Luo Jiacong, general manager of Deliveroo in Hong Kong, said the early introduction of work-from-home measures caused a 50-60 per cent increase in the overall number of orders from January to February this year compared to the end of last year.

Thankfully, new initiatives from the NGO sphere, most notably WWF’s Plastic ACTion Initiative (PACT), have been actively working to reduce this waste. PACT is a pledge for food delivery companies to use eco-friendly plastic packaging alternatives and to provide customers with an opt-out option for single-use plastic cutlery, among other things. 

Deliveroo and Foodpanda, two of the largest food delivery companies in Hong Kong, signed up to this commitment in March. Together, the two companies are estimated to reduce up to 130 tonnes of plastic waste in the next year as they take on measures to implement PACT.

In a recent RTHK3 TrashTalk interview, Laurence McCook, head of oceans conservation at WWF-Hong Kong, said the timing of this initiative was fortuitous: “With Hong Kong going into [partial] lockdown and having a consequent increase in online ordering, it’s ideal if we can make an impact during this time.” 

Tourism waste

Perhaps the most promising reduction in waste so far has been within the tourism industry. Since the suspension of overseas travel, the number of people occupying the city’s hotels and passing through the airport has dramatically reduced, with visitor arrivals plunging 99 per cent.

Photo: GovHK.

This decrease could be quite significant, considering the hotel sector alone contributes to almost 1 per cent of Hong Kong’s total MSW. For example, in 2018, Hong Kong Shanghai Hotels group sent over 3,000 tonnes of waste to landfill in a single year. 

Even Hong Kong International Airport, often praised for its waste management and sustainability initiatives, contributed 25,410 tonnes of waste to the landfills in 2018/19. These numbers have likely experienced a drastic drop in recent months. 

Soap Cycling is an organisation that works with Hong Kong’s hospitality industry to collect and recycle soap bars and amenities that would otherwise be thrown away. They report that, with hotel room occupancy rates falling, the volume of waste collected in the past few months has dropped to around 30 per cent of their pre-Covid average.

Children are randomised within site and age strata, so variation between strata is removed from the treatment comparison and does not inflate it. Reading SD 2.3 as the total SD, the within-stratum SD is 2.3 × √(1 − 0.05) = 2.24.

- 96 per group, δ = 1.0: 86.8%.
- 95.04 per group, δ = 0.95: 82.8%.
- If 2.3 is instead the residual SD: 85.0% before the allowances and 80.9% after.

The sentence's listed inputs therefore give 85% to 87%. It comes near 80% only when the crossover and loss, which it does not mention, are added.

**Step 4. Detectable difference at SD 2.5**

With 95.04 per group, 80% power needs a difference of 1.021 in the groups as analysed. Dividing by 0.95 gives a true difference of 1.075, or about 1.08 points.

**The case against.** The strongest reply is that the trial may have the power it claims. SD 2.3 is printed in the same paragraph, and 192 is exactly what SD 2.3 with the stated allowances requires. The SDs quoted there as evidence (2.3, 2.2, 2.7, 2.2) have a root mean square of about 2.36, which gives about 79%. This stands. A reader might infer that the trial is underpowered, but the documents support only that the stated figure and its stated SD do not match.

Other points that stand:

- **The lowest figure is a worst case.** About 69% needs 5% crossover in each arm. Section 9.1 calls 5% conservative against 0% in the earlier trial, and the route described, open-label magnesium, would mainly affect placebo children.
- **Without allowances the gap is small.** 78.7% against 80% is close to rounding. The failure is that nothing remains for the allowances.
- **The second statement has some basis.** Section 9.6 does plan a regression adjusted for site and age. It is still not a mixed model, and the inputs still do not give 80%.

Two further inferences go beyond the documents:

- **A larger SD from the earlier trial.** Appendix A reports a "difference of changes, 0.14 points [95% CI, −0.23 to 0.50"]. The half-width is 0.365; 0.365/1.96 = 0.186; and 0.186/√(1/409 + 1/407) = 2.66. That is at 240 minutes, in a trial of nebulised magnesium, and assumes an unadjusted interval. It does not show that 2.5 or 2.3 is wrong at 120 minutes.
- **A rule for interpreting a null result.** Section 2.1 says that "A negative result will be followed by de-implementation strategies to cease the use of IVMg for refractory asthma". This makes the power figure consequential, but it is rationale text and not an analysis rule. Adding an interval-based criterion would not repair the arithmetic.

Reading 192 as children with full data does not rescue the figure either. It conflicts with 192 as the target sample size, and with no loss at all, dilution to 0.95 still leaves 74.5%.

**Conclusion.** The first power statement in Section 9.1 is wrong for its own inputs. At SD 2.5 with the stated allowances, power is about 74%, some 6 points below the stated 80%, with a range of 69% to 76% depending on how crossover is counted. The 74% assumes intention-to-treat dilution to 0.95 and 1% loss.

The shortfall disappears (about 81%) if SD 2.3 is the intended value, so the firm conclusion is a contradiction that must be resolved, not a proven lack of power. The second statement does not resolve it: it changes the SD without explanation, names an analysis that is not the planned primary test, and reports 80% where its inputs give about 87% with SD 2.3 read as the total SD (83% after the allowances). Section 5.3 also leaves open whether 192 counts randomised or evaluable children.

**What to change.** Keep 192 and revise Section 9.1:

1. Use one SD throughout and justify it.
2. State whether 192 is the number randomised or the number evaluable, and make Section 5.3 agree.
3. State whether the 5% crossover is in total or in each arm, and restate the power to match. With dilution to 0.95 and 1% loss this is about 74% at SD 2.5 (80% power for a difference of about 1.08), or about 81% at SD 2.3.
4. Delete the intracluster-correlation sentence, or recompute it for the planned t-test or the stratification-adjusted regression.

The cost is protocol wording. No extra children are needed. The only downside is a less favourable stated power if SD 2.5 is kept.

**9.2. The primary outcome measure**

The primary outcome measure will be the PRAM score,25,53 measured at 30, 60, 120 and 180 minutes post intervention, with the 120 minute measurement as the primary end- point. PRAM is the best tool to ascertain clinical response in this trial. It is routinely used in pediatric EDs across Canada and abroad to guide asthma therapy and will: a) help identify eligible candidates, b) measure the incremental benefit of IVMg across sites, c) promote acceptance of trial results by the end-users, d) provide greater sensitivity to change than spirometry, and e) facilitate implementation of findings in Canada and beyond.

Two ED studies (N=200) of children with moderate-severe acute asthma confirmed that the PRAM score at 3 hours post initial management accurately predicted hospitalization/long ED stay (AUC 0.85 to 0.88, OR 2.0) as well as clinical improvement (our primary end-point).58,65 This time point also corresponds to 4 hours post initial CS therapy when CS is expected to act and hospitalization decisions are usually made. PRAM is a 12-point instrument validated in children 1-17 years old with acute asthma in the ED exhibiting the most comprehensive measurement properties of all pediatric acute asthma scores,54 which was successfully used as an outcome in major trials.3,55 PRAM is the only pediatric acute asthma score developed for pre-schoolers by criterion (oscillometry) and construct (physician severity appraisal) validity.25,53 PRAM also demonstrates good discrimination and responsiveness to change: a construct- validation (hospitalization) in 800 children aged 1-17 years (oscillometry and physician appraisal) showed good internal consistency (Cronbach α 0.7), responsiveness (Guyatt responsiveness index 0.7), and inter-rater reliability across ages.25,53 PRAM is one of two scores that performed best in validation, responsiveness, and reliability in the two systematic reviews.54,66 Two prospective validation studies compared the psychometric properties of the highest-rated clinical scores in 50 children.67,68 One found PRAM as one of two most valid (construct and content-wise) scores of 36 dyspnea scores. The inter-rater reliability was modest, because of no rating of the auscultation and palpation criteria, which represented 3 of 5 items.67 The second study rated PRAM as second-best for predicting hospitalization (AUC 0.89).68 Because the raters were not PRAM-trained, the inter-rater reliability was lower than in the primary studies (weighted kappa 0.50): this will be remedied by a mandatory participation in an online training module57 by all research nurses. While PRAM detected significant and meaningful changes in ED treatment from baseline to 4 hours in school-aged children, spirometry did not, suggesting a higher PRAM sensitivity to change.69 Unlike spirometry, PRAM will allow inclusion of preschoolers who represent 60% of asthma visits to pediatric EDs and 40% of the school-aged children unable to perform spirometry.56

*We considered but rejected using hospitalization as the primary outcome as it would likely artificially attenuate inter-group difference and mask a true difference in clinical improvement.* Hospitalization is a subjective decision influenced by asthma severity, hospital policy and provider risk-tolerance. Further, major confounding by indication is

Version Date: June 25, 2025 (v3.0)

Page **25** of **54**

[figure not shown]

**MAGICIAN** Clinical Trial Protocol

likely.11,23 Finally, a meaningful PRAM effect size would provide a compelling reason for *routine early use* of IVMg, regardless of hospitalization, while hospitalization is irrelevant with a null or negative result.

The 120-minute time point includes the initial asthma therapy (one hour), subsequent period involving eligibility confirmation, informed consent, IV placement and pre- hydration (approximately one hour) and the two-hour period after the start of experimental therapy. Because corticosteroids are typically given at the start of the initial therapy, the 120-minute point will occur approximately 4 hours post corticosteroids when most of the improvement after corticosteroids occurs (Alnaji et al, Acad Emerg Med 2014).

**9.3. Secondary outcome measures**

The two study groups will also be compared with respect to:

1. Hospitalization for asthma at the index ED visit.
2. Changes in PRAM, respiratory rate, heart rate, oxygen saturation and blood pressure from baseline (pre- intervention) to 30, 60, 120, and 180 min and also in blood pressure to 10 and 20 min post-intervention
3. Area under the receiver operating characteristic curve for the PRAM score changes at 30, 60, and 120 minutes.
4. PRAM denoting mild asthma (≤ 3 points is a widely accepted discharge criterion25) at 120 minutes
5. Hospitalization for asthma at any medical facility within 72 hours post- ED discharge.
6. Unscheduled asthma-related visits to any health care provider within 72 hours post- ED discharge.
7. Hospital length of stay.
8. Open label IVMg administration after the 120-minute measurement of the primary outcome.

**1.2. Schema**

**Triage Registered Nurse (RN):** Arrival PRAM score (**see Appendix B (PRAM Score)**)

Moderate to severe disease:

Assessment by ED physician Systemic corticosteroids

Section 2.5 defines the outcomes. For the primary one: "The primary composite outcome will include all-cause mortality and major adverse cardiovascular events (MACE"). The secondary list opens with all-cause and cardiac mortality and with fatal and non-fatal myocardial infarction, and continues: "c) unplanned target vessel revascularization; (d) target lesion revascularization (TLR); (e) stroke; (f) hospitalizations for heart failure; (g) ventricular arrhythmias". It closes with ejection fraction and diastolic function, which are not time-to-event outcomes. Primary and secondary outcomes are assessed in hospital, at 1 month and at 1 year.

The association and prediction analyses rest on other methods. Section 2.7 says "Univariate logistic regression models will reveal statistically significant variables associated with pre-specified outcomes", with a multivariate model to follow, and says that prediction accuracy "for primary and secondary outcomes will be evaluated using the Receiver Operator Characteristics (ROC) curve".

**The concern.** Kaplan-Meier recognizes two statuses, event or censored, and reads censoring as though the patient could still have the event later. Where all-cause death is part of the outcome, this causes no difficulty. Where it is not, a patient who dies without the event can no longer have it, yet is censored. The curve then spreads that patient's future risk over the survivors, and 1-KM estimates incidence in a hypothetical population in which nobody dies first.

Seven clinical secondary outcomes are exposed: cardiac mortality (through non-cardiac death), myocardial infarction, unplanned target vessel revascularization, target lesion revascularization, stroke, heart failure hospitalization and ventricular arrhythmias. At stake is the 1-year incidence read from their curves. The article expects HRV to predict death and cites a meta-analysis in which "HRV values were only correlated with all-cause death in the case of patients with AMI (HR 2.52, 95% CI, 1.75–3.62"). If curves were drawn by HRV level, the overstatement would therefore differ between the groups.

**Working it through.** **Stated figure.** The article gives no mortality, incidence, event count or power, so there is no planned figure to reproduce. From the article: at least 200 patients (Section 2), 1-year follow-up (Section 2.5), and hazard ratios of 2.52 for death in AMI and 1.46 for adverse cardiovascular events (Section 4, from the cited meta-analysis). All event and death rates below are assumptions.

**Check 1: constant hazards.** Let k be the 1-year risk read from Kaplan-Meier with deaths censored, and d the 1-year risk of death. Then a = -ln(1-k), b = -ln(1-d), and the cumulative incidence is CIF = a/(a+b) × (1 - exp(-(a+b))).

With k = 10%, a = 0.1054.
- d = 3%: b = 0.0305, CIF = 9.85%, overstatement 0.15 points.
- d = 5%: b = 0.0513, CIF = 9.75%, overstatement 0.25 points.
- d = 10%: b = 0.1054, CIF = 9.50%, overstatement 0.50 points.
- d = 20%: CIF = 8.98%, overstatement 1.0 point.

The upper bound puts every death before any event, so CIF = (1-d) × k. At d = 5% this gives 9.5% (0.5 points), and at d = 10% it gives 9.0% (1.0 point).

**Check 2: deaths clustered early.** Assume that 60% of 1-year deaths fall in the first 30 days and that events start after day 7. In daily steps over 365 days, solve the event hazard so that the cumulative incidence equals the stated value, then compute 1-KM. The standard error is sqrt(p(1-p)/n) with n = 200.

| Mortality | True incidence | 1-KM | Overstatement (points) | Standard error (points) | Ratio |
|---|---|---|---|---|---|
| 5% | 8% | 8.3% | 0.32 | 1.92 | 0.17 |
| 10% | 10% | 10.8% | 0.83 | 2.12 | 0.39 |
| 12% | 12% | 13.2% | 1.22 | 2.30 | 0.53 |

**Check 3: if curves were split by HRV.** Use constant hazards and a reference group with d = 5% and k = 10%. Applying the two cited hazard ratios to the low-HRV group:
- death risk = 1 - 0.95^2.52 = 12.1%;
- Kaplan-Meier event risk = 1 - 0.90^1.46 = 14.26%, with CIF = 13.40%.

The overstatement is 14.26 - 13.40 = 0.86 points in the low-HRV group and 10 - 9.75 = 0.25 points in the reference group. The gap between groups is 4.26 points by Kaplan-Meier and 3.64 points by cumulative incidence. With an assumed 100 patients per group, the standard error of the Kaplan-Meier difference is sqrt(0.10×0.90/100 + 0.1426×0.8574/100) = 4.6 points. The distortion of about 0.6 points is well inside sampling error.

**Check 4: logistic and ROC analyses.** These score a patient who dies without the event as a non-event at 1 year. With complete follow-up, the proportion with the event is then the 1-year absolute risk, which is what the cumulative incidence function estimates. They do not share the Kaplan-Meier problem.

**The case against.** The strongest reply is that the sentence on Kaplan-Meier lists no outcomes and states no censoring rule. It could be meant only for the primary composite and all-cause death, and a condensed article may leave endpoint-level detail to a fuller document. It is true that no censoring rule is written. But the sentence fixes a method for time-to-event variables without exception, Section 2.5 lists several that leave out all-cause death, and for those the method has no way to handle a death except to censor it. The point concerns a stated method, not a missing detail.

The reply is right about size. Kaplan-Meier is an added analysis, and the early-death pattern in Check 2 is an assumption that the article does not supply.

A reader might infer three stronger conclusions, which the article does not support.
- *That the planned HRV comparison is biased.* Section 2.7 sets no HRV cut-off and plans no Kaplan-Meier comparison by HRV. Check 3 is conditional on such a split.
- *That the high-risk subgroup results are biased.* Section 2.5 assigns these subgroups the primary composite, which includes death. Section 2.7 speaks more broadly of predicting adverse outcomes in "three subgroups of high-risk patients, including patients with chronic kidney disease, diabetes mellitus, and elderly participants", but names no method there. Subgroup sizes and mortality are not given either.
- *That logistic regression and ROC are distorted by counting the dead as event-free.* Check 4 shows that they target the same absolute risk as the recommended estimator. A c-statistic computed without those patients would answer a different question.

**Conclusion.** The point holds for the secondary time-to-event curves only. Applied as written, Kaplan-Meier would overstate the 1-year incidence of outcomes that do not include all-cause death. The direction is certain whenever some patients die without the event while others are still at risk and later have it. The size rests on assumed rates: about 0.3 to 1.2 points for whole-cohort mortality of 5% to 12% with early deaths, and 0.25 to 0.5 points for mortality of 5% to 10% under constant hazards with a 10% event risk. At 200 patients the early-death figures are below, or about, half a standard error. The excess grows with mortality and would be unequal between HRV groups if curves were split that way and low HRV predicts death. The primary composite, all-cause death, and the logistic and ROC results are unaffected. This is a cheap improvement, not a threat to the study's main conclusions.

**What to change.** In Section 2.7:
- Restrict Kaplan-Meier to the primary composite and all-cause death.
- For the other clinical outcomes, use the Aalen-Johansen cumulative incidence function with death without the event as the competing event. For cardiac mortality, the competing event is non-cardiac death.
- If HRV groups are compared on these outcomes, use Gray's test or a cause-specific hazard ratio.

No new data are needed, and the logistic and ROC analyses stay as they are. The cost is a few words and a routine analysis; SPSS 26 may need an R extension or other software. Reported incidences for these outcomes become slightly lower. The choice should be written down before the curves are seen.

Recycling — subsidies and struggles

During the pandemic, there has been a decrease in recycling supplies for some independent recycling facilities. The closing of schools and community recycling programs has only added to the pressure that local recycling plants face.

Overall waste trends since Covid-19. Photo: Sustainable Asia.

Although larger facilities like WEEE-Park, Hong Kong’s electronic waste recycling facility, and OPARK, the city’s organic waste-to-energy plant, have remained open during the pandemic, smaller groups are struggling to maintain their previous levels of output.

MilMill is a pulp mill that collects Tetra Pak beverage cartons for recycling. The group has only been collecting 1 tonne of treatable waste a day recently, even though their facility can process up to 20 tonnes of waste a day. MilMill’s founder Harold Yip told HKFP that a long-term solution must come from the government. “I always say that we need regulation, we need policy.”

Production by Sustainable Asia; commissioned by HKFP. Producer and Editor: Bonnie Au Lead. Videographer and assistant editor: Joshua Lee. Assistant: Ariane Desrosiers.

During Covid-19, the government has adopted two major subsidy schemes for recycling facilities that are currently financed by its recycling fund. The first is the One-off Rental Support Scheme (ORSS for short), which covers recycling facilities’ rent either by 50 per cent or up to HK$25,000. The second is the One-off Recycling Industry Anti-epidemic Scheme (ORIAS), which helps support recycling facilities’ operational costs by providing HK$20,000 every month. 

The funds have dispersed over HK$90m to recyclers in the past few months, with over 580 applications approved. With most of Hong Kong’s recyclers being small-to-medium-sized businesses that, even under normal conditions, barely make ends meet, we have yet to see if these measures will be enough to keep them afloat.